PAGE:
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The Health Benefits of Caraway

Caraway is a biennial plant from the family Apiaceae and is also known as Meridian Fenne or Persian Cumin; it is native to western Asia, Europe and Northern Africa. The plant looks very much like a carrot plant, with finely divided, feathery leaves with thread-like divisions that are growing on 20-30 cm stems. The main flower stem is about 40-60 cm tall and it has small white or pink flowers in umbels. The fruits, which are erroneously called seeds, are crescent shaped achenes and they are 2 mm long, with five pale ridges. The plant prefers sunny locations and the soil where it is cultivated must be well drained. It is grown more for their use as a flavoring in cookery, confectionery and liqueurs than for their use in medicine.

The fruits, which are usually used whole, have a pungent flavor, like the anise, flavor that comes from the essential oils, mostly carvone and limonene. The caraway’s fruits are used as a spice in breads, especially in rye bread. Seeded rye bread is denser and that’s because the limonene from the caraway fruits has yeast-killing properties. Caraway is also used in casseroles, curry, liqueurs and other foods and it is more found in European cuisine. The oil of the fruits is also used as a component for fragrance in soaps, lotions and perfumes. The tea made from the caraway’s fruits is used as a remedy for colic, digestive disorders, loss of appetite and to dispel worms. The roots can be cooked as a root vegetable, like parsnips or carrots. They are thick and tapering, much smaller than a parsnip and are edible. The leaves have similar properties and produce oil identical with that of the fruit. The tender leaves in spring can be boiled in soup, to give it an aromatic flavor.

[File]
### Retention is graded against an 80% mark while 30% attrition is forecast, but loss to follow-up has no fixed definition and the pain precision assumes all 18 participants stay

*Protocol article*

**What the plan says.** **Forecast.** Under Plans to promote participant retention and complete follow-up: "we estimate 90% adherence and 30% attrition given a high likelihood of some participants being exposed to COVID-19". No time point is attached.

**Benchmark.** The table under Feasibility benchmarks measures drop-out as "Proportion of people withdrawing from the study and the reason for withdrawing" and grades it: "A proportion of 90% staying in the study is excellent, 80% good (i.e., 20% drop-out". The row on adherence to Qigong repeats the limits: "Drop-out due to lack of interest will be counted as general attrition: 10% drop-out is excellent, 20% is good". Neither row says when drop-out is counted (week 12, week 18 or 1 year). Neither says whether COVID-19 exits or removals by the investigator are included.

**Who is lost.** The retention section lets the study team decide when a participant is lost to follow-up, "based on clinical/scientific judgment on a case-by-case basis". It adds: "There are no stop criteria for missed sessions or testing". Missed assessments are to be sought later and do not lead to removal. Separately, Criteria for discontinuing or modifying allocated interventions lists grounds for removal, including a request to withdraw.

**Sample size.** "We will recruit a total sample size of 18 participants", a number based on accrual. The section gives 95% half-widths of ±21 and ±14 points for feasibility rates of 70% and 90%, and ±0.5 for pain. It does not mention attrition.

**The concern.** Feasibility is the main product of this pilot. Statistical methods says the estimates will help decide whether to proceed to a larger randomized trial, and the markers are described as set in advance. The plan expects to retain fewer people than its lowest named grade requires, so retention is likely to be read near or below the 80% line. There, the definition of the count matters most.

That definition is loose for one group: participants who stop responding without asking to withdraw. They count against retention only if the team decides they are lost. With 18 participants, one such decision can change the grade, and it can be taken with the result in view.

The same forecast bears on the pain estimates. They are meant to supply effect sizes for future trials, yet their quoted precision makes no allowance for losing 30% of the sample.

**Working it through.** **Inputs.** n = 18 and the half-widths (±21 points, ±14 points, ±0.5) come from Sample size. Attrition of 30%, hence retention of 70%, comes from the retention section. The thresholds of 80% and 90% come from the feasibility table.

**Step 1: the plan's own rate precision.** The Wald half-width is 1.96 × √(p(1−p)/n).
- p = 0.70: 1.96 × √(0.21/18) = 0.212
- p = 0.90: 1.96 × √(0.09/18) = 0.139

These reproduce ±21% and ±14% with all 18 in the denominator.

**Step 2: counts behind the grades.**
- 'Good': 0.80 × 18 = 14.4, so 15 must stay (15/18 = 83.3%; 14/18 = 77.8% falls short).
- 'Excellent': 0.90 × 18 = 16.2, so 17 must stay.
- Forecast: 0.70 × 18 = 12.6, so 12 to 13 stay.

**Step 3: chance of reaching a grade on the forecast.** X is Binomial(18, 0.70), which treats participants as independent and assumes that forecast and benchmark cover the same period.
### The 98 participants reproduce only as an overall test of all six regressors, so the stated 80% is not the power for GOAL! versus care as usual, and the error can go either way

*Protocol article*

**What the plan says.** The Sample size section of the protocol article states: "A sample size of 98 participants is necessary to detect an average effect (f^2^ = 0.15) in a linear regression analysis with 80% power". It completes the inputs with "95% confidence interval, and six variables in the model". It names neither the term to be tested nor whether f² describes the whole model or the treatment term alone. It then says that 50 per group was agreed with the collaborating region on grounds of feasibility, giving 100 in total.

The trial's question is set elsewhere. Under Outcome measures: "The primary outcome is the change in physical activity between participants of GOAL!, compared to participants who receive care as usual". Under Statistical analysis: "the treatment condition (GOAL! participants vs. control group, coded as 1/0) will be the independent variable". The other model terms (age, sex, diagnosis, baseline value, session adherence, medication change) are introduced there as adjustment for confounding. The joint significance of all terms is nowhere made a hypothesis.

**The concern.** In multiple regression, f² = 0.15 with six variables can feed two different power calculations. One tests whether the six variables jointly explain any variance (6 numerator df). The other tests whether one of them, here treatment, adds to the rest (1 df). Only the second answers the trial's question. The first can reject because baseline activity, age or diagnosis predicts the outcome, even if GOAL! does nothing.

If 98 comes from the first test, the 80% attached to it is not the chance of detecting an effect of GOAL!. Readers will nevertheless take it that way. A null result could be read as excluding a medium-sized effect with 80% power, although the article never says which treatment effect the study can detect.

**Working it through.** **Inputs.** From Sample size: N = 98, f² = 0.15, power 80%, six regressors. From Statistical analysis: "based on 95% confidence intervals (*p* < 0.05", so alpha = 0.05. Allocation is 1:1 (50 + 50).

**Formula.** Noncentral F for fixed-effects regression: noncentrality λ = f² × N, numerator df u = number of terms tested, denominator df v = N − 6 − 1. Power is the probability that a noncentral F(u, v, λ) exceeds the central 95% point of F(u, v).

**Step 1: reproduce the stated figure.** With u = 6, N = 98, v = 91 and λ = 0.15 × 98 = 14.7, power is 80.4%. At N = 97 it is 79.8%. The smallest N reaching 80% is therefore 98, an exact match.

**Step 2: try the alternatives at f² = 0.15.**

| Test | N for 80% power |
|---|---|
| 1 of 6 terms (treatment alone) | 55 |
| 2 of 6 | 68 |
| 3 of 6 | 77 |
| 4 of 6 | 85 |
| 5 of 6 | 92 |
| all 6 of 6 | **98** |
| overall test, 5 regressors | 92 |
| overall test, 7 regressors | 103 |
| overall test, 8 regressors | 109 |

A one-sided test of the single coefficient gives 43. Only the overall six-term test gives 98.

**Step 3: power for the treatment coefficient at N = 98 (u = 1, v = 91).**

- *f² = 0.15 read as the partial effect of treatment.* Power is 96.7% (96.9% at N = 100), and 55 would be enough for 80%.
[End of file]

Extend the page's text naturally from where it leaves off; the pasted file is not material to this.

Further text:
Both fruit and oil have aromatic, stimulant and carminative properties. Caraway was widely used at one time as a carminative cordial, and was recommended in dyspepsia, symptoms attending hysteria and other disorders. It has tonic properties and makes a pleasant stomachic. Its former extensive use in medicine has much decreased in recent years, and the oil and fruit are now principally used as adjunct to other medicines as corrective or flavoring agents, combined with purgatives.

Distilled caraway water is known as a useful remedy in the flatulent colic of infants, and is an excellent vehicle for children’s medicine. When is sweetened its flavor is agreeable. It is also good for flatulent indigestion; 1-4 drops of the essential oil of caraway, with some sugar or in a teaspoonful of water can be very efficacious.

For internal use caraway is generally safe. Still, the purified volatile oil should not be used by children under two years of age, as oil from caraway can be irritating to the skin and mucous membranes.